﻿ What is a Reed Switch: Understanding Specifications & Applications
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Reed Switch: Understanding Specifications

Written By:

Preeti Jain

REED SWITCH SPECIFICATIONS –ELECTRICAL

· Pull-In (PI)

Consider a permanent magnet operated normally open Reed Switch. If we are bringing the magnet close to the Reed Switch, when it reaches a certain distance from the Reed Switch, the switch suddenly closes. This is called Pull-In and this distance is called Pull-In distance and is measured in mm or inches.

Now let us consider a Coil operated normally open Reed Switch. If we are increasing the voltage across the coil, at certain voltage level, the switch closes suddenly. This voltage is called Pull-In voltage. It is measured in Volts (applied voltage across the coil at PI), Mille-amperes (current flowing through the coil at PI) or Ampere-Turns (product of current flowing at PI and the number of turns in the coil).

·Drop-Out (DO)

It is the distance from the magnet and the Reed Switch or the voltage applied across the coil, at which the previously closed switch opens again.

·Hysteresis

It can be observed that, the Pull-In happens at a particular distance or voltage. But once the PI has occurred, means the metals have made contact and if we slightly increase the distance or slightly reduce the voltage metals remain in contact, although it is not possible to make a contact at these points in normal cases.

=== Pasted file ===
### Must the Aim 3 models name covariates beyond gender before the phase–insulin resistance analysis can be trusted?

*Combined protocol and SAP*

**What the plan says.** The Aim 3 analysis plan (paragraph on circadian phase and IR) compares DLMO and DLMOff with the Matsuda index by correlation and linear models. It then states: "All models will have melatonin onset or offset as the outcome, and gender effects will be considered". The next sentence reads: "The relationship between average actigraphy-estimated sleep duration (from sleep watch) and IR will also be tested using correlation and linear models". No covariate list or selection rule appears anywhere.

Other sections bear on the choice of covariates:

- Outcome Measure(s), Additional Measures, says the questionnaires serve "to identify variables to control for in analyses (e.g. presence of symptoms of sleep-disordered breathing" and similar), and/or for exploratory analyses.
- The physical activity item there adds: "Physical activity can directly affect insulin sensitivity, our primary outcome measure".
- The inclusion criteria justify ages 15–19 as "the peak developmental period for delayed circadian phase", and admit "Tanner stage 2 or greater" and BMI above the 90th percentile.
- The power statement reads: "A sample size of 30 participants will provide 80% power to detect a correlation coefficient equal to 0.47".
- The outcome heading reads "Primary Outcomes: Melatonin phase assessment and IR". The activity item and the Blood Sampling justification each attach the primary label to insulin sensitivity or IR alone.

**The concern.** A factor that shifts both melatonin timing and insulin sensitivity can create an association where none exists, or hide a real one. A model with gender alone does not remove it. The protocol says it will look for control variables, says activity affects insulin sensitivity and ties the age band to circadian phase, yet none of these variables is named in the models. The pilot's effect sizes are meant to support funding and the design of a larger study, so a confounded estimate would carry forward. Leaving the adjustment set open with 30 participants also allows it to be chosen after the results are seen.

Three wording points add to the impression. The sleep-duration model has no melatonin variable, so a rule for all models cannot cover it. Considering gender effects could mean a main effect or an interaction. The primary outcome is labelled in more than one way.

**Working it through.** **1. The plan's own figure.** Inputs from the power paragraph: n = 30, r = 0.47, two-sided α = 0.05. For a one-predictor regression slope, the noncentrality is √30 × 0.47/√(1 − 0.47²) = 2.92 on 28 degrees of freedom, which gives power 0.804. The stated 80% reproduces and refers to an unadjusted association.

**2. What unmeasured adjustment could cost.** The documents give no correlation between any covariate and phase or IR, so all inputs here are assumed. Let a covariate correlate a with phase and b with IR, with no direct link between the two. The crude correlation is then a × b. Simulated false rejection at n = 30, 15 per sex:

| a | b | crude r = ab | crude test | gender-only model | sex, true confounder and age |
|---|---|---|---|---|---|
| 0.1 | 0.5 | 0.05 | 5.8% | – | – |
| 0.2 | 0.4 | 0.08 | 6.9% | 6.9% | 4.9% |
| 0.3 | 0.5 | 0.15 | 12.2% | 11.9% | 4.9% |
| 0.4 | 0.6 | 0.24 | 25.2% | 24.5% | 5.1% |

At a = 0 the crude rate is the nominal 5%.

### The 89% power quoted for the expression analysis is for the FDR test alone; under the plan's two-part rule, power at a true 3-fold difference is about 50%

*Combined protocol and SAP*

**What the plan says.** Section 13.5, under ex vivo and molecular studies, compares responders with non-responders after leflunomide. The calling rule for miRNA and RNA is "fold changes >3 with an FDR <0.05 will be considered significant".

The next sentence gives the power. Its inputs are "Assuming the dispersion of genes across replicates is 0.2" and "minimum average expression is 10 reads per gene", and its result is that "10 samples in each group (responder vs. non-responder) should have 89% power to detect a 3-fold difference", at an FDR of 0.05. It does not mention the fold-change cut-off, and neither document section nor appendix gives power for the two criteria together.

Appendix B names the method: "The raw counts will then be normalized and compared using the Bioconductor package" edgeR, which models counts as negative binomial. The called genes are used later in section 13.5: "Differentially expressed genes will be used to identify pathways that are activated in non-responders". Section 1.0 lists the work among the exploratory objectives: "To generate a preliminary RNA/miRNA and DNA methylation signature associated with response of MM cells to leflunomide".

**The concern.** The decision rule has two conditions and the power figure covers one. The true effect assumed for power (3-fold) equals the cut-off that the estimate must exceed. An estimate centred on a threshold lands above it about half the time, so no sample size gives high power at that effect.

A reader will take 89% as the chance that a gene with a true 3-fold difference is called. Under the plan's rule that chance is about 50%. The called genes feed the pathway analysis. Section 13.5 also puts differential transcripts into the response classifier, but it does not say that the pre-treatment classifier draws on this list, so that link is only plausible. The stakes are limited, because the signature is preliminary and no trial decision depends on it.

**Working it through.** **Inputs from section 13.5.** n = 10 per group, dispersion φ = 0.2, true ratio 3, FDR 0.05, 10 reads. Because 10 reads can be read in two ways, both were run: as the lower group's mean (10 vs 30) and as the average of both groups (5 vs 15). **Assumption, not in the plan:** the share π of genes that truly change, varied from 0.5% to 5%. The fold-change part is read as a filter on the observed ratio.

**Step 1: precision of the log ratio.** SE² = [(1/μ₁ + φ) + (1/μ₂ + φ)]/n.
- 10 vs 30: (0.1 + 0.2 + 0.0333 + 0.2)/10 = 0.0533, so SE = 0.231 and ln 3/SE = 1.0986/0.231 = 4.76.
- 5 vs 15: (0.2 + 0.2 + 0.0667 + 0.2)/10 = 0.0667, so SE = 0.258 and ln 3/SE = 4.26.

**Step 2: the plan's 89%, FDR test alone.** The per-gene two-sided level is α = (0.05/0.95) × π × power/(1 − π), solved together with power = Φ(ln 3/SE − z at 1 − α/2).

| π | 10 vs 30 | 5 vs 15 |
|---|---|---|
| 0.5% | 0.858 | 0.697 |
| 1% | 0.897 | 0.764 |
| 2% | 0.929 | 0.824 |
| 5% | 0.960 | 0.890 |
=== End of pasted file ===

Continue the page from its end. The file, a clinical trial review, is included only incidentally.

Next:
Simply once the PI occurred, the DO will occur after a certain increase in distance or certain decrease in voltage only and vice versa. This effect is called Hysteresis.

Hysteresis Graph

The above plot shows that that variation in hysteresis is for low ampere turns (AT) is very small and increases with higher AT. For a low hysteresis operation of the Reed Switch the magnetic influence on the switch should be kept low.

·Contact Resistance

Contact resistance is the resistance introduced by the contact metals of the Reed Switch in a circuit, in its closed (switch on) condition.

This contact resistance is introduced by the resistance of metals, usually greater than resistance of copper.

There are basically two kind of contact resistance.

-          Dynamic contact resistance

-         Static contact resistance

Dynamic contact resistance

Dynamic contact resistance is the resistance experienced within the period of de-bouncing.

De-bouncing is an effect that exists in all kind of metallic switches which can make or break a contact. We normally expect that when we turn on a switch, it simply make contact instantly. But actually it is not like that. The switch continuously make and break contact for a few milliseconds, as if the metal pieces bouncing off from each other after hitting together, like a ball dropped on the floor does.

After the de-bouncing time only the switch makes permanent contact.

Since the contact is making and breaking continuously in a de-bouncing period, the resistance also increases and decreases accordingly; hence it is called dynamic resistance.

Before taking a decision about the state of the switch whether closed or open, one should wait until it finishes de-bouncing.

Dynamic contact resistance pattern

The above plot shows that the dynamic resistance falls significantly after the de- bounce period.